24 October 2009

More Information on NOS1 Gene Variant & IQ

The study which was an international collaboration with researchers from the Universities of Cardiff and Munich, was led by TCD researchers Dr Gary Donohoe, Dr Aiden Corvin, Dr Derek Morris, and Professor Michael Gill of the NRG and Department of Psychiatry, TCD and funded by Science Foundation Ireland. __InSciences
Scientists have known that human intelligence is between 50% and 80% heritable. The difficulty has been in identifying the multiple gene variants accounting for differences in cognitive potential. If this particular NOS1 variant can be proven to account for as much as 5 IQ points difference in IQ, it is likely that other gene variants will be shown to contribute to significant IQ differences.
Commenting on these findings Dr Gary Donohoe said: “Although the genetics of human intelligence has been more widely studied than any other human trait, pinning down the specific molecular variants involved has been slow, probably due to the complexity of IQ and the large number of variants involved. While further studies will be required to determine the true size of NOS1’s effect on human cognition, these data support the view that some genes may affect both cognition and risk for psychiatric illness. This is important not just for understanding the biological basis for cognition and psychiatric illness but also for developing new treatment targets for these disorders.” _InSciences
Single genes are not the holy grail for cognitive geneticists. It is the genetic interaction of multiple genes working together which will eventually be shown to cause persistent and significant population group differences in IQ.
Objective To investigate whether a potential schizophrenia risk single-nucleotide polymorphism (rs6490121) identified in a recent genome-wide association study negatively influences cognition in patients with schizophrenia and healthy control subjects.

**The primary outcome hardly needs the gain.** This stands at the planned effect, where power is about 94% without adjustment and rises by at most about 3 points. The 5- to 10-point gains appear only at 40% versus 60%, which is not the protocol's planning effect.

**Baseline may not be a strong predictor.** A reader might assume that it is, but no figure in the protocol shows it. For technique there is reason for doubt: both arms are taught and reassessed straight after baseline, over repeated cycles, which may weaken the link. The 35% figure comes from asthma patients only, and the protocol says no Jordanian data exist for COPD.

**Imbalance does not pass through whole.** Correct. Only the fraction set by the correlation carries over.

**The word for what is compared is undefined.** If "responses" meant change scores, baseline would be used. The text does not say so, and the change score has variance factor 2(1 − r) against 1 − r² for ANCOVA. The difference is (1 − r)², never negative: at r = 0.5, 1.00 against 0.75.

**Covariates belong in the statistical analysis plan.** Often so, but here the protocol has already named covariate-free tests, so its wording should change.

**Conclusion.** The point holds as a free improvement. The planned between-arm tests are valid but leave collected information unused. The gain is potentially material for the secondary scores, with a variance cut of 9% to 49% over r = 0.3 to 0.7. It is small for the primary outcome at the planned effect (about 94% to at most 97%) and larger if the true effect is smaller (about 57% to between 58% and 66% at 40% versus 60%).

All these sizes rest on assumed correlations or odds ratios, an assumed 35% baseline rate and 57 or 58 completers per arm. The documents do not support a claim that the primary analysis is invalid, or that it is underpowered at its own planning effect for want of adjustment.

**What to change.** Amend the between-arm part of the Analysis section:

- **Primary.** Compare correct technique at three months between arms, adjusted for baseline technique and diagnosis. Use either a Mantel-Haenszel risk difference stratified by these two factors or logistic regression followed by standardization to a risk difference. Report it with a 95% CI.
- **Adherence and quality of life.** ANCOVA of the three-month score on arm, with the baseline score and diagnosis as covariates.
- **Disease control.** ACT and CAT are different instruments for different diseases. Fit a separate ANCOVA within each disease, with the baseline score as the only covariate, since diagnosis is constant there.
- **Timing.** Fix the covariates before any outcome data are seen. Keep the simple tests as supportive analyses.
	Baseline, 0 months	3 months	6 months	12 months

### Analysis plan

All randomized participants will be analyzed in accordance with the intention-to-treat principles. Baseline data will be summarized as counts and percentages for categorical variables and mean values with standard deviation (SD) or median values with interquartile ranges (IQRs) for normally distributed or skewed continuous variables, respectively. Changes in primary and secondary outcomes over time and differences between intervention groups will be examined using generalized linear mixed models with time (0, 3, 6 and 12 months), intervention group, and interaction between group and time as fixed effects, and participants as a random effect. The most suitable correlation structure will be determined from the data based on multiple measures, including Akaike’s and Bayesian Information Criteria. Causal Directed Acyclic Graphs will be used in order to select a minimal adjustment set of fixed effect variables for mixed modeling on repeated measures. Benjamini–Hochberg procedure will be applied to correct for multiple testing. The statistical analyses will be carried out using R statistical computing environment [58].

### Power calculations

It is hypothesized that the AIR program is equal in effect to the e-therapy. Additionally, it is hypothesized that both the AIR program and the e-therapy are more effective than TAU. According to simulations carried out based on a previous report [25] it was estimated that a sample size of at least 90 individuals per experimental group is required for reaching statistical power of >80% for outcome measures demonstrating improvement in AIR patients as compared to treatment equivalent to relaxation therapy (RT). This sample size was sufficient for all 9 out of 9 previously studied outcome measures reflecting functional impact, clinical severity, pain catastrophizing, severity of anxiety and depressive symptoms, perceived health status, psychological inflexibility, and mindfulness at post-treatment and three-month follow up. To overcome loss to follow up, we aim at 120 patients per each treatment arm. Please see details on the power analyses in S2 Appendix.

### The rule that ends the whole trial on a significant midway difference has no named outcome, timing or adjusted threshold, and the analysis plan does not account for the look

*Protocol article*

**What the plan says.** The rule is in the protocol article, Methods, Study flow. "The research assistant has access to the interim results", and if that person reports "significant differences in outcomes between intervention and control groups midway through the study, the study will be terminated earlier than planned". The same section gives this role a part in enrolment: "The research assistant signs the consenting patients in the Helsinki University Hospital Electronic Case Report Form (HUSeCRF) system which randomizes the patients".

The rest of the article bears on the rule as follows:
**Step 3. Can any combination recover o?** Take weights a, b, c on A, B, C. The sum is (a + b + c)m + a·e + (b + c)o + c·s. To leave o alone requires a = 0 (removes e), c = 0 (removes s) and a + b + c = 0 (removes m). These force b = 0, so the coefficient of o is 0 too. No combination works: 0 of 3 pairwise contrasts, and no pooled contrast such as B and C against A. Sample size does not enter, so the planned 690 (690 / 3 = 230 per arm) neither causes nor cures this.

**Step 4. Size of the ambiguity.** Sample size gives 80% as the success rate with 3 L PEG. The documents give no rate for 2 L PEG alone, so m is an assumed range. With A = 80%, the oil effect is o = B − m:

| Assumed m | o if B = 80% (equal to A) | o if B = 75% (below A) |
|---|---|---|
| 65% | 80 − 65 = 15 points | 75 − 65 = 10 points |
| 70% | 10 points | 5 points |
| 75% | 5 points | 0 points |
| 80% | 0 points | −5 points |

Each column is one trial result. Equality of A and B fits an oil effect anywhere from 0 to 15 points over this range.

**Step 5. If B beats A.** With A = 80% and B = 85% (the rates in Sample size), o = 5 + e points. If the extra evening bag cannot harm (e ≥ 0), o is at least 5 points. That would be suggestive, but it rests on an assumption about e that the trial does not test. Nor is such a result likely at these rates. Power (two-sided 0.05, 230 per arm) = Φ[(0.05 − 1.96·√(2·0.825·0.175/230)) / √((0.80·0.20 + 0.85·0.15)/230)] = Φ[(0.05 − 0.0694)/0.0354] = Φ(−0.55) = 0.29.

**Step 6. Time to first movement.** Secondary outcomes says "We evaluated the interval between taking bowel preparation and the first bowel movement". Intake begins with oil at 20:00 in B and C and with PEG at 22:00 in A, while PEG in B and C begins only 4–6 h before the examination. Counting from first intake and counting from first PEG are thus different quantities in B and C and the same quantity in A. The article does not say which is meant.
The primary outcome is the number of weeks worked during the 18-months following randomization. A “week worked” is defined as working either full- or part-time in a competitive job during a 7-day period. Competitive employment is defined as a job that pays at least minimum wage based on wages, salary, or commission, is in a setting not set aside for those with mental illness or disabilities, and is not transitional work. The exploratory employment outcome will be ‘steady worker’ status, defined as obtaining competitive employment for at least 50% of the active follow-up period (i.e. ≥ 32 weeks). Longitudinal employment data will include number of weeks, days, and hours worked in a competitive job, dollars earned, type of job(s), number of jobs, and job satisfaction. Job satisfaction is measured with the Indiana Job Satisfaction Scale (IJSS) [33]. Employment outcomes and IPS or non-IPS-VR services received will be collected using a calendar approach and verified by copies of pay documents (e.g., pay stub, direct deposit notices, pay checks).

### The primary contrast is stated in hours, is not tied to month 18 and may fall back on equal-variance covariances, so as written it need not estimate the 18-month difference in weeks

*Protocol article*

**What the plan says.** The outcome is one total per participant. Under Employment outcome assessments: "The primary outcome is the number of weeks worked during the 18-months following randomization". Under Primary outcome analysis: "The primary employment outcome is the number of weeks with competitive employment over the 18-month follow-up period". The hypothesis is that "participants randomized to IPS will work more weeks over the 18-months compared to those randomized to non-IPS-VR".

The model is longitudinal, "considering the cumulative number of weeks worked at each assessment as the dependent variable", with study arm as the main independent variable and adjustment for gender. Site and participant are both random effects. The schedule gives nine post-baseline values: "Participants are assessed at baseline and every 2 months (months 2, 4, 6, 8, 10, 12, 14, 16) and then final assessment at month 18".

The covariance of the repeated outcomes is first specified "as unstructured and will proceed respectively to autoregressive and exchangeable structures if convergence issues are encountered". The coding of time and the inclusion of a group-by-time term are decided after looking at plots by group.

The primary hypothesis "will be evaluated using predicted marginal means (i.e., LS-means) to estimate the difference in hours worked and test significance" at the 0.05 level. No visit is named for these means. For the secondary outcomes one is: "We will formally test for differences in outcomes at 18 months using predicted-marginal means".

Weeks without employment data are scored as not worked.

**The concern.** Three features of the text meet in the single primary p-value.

Design A comparison of both cases and controls grouped according to NOS1 genotype (GG vs AG vs AA) on selected measures of cognition in 2 independent samples. We tested for association between NOS1 rs6490121 and cognitive functions known to be impaired in schizophrenia (IQ, episodic memory, working memory, and attentional control) in an Irish sample. We then sought to replicate the significant results in a German sample.

Setting Unrelated patients from general adult psychiatric inpatient and outpatient services and unrelated healthy volunteers from the general population were ascertained.

Participants Patients with DSM-IV–diagnosed schizophrenia and healthy control subjects from independent samples of Irish (cases, n = 349; controls, n = 230) and German (cases, n = 232; controls, n = 1344) nationality.

Results A main effect of NOS1 genotype on verbal IQ and working memory was observed in the Irish sample where the homozygous carriers of the schizophrenia risk G allele performed poorly compared with the other genotype groups. These findings were replicated in the German sample, again with the GG genotype carriers performing below other genotype groups. Post hoc analysis of additional IQ measures (full-scale and performance IQ) in the German sample revealed that NOS1 GG carriers underperformed on these measures also.

Conclusions NOS1 is associated with clinically significant variation in cognition. Whether this is a mechanism by which schizophrenia risk is increased (eg, via an influence on cognitive reserve) is yet to be confirmed. _ArchGenPsych
It is important to point out that persons homozygous for NOS1 G allele (GG) tested lower on verbal IQ and working memory. In the future it is likely that gene variants -- or combinations of multiple gene variants -- will be found to confer positive cognitive benefits compared to controls.

As soon as the larger picture of cognitive genetics becomes clearer, potential  genetic therapies to improve cognitive functioning should be developed. It is likely that such therapies would be more effective if implemented as early as possible in brain development, but perhaps not. The magnitude of improvement in cognition for adult brains may well make gene therapies worthwhile in the future.

The only road to true cognitive egalitarianism is to better understand cognitive differences. As soon as we sweep away all the PC crap, that task can be carried out more expeditiously.

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